Leading well is tough work, and there are some behaviors good leaders avoid. Here are 10 mistakes some leaders make:
They don’t communicate properly. They hoard information (“information is power”), or they share it on a need-to-know-only basis. They only talk to people during official meetings. They ignore emotions and try to keep all their conversations business only. When talking with employees, they get right to business and don’t spend time to connect as humans.
They listen wrong. They ignore people altogether when they’re speaking to them, or they pretend to listen or listen in a distracted way. They have their doors closed a lot. They jump to conclusions about people’s intentions or meaning. And they allow interruptions during conversations with employees.
They don’t build trust. They don’t think about trust in a proactive, conscious way and treat trust as an afterthought at best. They don’t intentionally practice trust-building behaviors, nor do they actively avoid trust-hindering or trust-eroding ones. They don’t foster trust-building behaviors among and between team members.
They don’t manage performance actively. They spend most of their time and energy on poor performers. They don’t hold people accountable. They only discuss performance during milestone meetings (annual review, quarterly review, and the like), and don’t give timely performance feedback.
They don’t delegate well. They don’t delegate at all or delegate work in an unprincipled or non-strategic way that is not well-suited to people’s current or desired skillset. They delegate work that is too narrow or doesn’t allow the satisfaction of seeing the full cycle and closure. They micromanage or macro-manage.
They don’t make it safe to make mistakes. They don’t tolerate failure and criticize or punish mistakes. Or, they try to save people from mistakes and don’t allow them to learn and experience consequences. They don’t provide a safety net for failure.
They don’t give (enough or appropriate) praise and recognition. They withhold praise or don’t give praise sincerely, or timely, or specifically, and don’t reward good performance or celebrate success. They assume what motivates their people and don’t ask or tailor their recognition and rewards to individual preferences or styles. They don’t promote their good people’s success and instead try to keep them a secret. They don’t share credit.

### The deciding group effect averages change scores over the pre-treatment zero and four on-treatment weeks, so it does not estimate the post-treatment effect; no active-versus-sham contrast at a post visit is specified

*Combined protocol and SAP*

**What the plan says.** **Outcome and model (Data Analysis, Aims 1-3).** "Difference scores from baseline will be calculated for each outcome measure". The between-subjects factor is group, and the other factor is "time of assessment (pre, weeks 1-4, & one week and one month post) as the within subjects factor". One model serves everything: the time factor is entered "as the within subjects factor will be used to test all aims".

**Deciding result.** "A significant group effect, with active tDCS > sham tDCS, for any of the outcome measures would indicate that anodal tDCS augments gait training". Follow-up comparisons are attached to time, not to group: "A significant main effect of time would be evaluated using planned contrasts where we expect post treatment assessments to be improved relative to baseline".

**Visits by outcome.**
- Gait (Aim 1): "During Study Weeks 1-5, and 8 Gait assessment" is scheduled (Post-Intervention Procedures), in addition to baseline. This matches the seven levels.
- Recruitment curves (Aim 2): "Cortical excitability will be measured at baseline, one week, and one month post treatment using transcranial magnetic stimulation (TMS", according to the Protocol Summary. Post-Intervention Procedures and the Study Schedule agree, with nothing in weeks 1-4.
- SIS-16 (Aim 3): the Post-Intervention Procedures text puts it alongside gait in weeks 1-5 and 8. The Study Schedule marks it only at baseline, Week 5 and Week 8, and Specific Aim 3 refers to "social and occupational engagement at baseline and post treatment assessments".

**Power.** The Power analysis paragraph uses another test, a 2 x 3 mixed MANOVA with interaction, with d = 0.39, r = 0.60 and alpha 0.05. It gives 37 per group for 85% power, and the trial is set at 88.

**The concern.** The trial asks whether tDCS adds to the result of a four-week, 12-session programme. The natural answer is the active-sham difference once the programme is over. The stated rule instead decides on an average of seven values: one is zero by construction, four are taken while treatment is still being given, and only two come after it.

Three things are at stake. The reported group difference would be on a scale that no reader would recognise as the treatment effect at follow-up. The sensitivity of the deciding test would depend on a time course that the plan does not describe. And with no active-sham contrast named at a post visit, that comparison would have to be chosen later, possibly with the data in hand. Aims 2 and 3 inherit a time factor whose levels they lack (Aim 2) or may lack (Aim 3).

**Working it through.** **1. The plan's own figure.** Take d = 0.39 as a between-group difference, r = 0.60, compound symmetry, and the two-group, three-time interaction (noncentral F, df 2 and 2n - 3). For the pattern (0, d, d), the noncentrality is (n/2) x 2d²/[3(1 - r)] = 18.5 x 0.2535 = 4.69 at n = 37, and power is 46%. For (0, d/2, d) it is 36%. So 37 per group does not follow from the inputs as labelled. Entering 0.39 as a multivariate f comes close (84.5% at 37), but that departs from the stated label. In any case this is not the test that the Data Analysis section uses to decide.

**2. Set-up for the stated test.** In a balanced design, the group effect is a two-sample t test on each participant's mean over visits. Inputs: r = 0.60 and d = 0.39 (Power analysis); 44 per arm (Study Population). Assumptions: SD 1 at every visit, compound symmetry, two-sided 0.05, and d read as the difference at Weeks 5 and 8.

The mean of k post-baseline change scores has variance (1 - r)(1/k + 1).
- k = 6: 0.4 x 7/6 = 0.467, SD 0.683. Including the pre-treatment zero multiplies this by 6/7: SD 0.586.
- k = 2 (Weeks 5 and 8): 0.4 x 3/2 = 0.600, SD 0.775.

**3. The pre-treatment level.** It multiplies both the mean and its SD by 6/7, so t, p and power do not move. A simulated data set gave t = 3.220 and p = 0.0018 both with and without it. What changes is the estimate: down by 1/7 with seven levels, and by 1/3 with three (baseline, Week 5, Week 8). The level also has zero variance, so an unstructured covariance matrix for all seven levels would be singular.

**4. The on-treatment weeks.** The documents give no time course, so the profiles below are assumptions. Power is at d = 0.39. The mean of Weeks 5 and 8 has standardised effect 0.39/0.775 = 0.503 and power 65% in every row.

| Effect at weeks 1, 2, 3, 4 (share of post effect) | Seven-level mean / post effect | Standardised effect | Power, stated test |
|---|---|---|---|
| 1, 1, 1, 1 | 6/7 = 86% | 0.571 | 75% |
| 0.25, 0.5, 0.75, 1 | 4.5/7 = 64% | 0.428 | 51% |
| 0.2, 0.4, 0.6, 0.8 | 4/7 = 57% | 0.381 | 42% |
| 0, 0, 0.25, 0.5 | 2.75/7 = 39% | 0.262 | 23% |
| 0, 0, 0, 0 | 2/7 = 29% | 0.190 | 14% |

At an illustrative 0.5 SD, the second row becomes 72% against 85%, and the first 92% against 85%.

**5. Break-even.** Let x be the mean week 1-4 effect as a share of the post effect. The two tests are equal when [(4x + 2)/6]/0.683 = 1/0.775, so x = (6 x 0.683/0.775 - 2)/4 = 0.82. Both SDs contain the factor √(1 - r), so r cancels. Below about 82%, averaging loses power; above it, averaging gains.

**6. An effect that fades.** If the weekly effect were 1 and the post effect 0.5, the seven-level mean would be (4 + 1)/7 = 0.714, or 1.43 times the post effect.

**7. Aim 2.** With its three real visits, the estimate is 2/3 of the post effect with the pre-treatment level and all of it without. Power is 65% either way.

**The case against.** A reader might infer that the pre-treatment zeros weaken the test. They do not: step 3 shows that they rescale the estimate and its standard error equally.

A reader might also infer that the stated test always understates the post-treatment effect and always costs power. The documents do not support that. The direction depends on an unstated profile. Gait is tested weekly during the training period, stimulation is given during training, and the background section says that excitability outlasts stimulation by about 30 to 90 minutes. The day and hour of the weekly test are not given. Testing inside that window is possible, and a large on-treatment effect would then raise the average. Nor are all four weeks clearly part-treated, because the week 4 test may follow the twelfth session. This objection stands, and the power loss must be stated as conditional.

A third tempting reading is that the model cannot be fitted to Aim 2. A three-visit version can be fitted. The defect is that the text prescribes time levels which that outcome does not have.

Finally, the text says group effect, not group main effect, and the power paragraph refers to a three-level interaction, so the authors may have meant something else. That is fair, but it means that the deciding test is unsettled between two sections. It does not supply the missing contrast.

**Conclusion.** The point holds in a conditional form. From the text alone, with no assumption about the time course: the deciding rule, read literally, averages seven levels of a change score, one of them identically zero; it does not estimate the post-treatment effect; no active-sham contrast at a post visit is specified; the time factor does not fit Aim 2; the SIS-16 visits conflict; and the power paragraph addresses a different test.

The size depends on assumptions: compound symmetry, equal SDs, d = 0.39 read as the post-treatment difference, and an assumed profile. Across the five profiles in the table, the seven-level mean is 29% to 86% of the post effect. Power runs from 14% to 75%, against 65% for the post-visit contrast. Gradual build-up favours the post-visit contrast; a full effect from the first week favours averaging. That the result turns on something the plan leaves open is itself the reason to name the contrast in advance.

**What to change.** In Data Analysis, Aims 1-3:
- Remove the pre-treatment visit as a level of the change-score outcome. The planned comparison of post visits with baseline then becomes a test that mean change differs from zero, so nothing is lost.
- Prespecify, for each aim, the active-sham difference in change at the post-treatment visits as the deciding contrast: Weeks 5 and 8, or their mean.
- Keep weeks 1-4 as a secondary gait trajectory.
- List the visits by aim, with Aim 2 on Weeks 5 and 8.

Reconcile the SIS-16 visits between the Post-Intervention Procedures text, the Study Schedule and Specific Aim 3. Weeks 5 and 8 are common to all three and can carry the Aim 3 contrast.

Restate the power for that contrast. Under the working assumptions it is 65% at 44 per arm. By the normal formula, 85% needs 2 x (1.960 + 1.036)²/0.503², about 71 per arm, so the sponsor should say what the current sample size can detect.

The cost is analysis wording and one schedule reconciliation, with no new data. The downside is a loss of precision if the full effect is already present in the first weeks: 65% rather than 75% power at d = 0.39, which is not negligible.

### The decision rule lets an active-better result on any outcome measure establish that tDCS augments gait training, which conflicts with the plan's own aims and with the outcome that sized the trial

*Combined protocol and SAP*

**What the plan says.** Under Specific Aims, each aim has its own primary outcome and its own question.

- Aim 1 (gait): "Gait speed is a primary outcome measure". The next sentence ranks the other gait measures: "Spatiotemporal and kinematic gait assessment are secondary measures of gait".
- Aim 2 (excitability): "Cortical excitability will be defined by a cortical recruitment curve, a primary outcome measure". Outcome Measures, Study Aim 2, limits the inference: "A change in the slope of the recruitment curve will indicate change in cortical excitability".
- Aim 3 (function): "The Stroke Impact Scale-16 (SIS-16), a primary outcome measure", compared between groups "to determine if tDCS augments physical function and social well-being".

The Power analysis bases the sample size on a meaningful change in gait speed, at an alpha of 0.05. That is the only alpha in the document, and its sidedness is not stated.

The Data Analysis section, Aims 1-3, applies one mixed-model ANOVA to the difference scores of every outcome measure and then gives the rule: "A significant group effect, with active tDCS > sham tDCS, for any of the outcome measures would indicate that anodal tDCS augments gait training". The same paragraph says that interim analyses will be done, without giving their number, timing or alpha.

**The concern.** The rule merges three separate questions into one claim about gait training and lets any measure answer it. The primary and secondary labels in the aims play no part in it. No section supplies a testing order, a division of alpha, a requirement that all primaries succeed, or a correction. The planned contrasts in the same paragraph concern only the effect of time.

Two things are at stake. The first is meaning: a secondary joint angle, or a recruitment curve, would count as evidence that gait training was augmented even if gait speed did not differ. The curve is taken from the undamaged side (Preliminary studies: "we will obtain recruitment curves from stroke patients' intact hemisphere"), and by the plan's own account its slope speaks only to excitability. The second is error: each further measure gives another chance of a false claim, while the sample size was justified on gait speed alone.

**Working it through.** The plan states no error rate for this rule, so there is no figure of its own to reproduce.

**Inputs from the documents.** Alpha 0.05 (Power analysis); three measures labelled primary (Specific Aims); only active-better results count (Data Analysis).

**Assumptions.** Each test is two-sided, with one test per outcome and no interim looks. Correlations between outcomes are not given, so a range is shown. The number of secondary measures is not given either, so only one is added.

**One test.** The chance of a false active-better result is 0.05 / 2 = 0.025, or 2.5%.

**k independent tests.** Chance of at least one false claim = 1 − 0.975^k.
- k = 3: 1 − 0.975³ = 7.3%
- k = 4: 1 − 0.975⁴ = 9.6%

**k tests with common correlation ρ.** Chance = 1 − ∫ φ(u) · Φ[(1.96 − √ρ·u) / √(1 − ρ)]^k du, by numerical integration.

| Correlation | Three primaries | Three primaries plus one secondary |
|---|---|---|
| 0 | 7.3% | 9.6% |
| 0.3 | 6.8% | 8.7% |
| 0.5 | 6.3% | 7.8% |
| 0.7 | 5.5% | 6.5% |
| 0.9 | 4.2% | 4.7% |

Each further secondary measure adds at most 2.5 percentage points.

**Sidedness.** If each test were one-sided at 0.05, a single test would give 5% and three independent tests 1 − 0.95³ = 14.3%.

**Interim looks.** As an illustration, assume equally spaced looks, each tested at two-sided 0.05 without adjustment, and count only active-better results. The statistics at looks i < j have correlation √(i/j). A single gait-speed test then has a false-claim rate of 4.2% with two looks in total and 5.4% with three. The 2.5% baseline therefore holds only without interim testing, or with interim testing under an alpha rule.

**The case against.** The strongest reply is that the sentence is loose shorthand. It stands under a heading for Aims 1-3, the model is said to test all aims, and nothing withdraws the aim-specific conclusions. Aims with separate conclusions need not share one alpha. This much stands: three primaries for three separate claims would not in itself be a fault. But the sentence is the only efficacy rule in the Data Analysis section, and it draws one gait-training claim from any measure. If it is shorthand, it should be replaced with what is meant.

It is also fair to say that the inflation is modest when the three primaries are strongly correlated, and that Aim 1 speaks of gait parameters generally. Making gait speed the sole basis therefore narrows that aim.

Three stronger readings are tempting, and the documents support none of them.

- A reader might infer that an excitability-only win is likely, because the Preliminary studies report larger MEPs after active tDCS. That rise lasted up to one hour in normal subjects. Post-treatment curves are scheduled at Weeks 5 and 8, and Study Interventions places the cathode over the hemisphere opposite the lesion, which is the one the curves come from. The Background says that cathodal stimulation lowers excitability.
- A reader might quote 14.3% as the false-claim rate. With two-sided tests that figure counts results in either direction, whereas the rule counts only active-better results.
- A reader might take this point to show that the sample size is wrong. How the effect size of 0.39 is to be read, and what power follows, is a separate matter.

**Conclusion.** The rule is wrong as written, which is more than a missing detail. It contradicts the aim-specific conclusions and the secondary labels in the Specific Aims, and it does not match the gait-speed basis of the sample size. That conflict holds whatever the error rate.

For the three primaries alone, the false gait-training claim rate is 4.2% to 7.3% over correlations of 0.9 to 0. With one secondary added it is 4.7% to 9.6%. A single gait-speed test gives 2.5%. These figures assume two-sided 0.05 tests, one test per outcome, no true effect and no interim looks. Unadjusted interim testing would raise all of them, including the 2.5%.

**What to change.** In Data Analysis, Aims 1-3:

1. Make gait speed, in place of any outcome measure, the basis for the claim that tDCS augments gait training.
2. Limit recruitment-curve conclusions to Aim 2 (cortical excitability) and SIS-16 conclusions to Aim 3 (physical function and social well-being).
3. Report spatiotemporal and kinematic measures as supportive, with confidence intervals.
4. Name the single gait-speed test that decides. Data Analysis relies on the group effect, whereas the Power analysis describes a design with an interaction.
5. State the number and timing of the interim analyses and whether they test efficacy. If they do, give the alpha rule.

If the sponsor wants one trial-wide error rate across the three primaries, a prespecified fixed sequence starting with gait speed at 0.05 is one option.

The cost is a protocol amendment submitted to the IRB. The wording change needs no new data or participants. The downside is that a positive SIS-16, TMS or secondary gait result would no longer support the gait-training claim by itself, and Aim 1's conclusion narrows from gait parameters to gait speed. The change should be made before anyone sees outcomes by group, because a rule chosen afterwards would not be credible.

They don’t develop their people. They don’t discuss development goals beyond the once-a-year review. They don’t take time to teach new skills or share knowledge or look for non-training ways to develop their employees. They use the “throw people off the cliff” approach to development. And they don’t create opportunities for cross-training among teams.
They allow their meetings to suck. They have meetings that aren’t necessary and don’t have agendas or specified roles. Their meetings are too long, and they don’t invite the right people. They don’t ensure that meetings achieve their objectives as effectively and efficiently as possible.
They don’t manage themselves effectively. They come across as fake, inauthentic, or insincere; they never show their true selves. They try to pretend they’re perfect and don’t show vulnerability or admit mistakes. They don’t have high self-awareness. They use the “do as I say not as I do” method. They’re too busy or have their doors closed a lot.
Listeners of my podcast, The TalentGrow Show, can access a free guide that will give specific ways to overcome these mistakes. Check it out at talentgrow.com/podcast and download your copy too.
Content Track: Management Development